Little, Brown & Co., 2004 (2004)
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Reviewed by Hilary Williamson
read and enjoyed Denise Mina's raw
. This new novel,
, is quite different in style, though just as dark in mood. It's (appropriately since one protagonist is a psychiatrist) a psychological thriller, in which tension and questions build steadily to shocking answers.
he narrator is Lachlan Harriot, loving (though oddly unemployed since he trained to be a doctor) husband to Susie and attentive father to small Margie. Lachlan is struggling to cope with his wife's arrest and trial for the Cape Wrath murder of a serial killer (whom she interviewed often in her position as a state hospital psychiatrist) and of the woman, Donna who married Andrew Gow in prison. Susie Harriot is believed by the police to have done the deed out of jealousy, after having an affair with the killer. Lachlan sees himself as '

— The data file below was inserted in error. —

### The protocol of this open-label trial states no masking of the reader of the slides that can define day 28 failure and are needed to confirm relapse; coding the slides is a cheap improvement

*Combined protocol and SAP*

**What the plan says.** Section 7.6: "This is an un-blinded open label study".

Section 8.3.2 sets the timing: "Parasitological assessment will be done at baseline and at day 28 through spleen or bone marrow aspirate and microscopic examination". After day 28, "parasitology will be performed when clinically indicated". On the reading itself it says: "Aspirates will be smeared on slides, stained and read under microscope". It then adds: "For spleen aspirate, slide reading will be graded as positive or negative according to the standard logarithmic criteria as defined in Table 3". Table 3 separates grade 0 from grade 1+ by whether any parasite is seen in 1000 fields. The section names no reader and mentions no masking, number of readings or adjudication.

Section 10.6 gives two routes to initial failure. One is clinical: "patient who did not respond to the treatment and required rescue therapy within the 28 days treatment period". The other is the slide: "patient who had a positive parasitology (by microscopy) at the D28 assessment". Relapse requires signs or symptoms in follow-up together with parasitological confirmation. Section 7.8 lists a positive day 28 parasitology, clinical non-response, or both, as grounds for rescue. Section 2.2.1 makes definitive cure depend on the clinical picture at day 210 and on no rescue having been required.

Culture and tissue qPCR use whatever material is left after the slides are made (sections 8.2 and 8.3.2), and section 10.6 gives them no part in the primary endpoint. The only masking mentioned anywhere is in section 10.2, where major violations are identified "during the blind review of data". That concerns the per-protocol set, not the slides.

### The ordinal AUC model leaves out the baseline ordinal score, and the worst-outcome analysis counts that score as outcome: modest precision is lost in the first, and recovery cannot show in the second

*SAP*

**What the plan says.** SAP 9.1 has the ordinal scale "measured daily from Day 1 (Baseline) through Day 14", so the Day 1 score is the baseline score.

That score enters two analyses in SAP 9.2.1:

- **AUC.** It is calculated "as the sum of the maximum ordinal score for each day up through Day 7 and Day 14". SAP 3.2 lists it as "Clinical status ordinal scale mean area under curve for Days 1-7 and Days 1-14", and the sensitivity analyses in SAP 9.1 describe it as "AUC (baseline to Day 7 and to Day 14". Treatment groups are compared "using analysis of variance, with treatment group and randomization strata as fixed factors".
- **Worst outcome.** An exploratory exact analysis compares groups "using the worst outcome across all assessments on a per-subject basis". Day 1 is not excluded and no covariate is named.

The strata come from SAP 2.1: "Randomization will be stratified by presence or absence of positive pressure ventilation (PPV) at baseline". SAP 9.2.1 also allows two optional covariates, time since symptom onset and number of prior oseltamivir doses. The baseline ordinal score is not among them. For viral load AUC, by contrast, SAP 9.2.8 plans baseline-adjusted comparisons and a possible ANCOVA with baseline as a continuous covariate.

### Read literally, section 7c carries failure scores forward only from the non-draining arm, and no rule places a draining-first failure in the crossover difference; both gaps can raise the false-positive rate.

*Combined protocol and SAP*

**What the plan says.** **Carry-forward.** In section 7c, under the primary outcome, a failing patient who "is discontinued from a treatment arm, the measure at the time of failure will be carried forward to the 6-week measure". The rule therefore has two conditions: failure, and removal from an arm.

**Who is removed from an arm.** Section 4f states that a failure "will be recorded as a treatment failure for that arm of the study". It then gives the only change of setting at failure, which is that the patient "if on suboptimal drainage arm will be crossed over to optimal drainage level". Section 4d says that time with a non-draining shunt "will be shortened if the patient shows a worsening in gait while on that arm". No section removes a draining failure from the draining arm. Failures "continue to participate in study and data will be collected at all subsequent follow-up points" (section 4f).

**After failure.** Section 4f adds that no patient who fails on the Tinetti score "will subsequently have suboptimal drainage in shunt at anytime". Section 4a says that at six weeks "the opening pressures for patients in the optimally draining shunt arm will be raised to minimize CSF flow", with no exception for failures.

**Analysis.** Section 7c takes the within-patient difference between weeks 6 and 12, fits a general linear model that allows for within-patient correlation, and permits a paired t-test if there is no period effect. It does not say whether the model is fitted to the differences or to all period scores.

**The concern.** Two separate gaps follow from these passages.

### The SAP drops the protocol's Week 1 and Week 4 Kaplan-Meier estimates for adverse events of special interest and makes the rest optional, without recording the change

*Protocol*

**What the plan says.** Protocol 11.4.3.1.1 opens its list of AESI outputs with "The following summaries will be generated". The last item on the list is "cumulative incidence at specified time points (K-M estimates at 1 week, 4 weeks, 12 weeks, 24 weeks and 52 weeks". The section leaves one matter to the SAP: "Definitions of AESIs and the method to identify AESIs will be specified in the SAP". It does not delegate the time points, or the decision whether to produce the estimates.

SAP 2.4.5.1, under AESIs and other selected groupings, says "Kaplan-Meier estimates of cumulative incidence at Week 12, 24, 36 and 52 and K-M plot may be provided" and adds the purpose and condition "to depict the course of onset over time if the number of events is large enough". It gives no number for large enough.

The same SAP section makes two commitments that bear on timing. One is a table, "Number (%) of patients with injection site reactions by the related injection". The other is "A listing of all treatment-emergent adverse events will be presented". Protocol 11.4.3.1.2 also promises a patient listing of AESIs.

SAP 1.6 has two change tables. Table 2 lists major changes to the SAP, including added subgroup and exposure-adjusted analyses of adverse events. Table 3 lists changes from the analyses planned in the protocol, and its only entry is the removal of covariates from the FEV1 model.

A fat guy with a weird haircut who doesn't want to do anything but read obscure novels and pester the garden.
' At first, Lachlan is a staunch believer in his wife's innocence, but as he steadily uncovers signs of her deceptions in her attic study, his loyalty slowly erodes, his behavior changes, and he practices deception of his own. He discovers that '
the island I've been rowing toward for seven years was a cloud on the horizon and I'm hopelessly adrift.
he title noun is a theme throughout this subtle story of those who deceive and are deceived. The psychological element is handled brilliantly and the plot is very clever. My main problem with the novel is that I found it hard to identify with any of the characters (unlike anti-heroine Maureen in
whom it was easy to root for). But if you enjoy psychological thrillers,
is excellent of its kind - and you'll want to re-read it to make sense of the story with the knowledge acquired by the ending.
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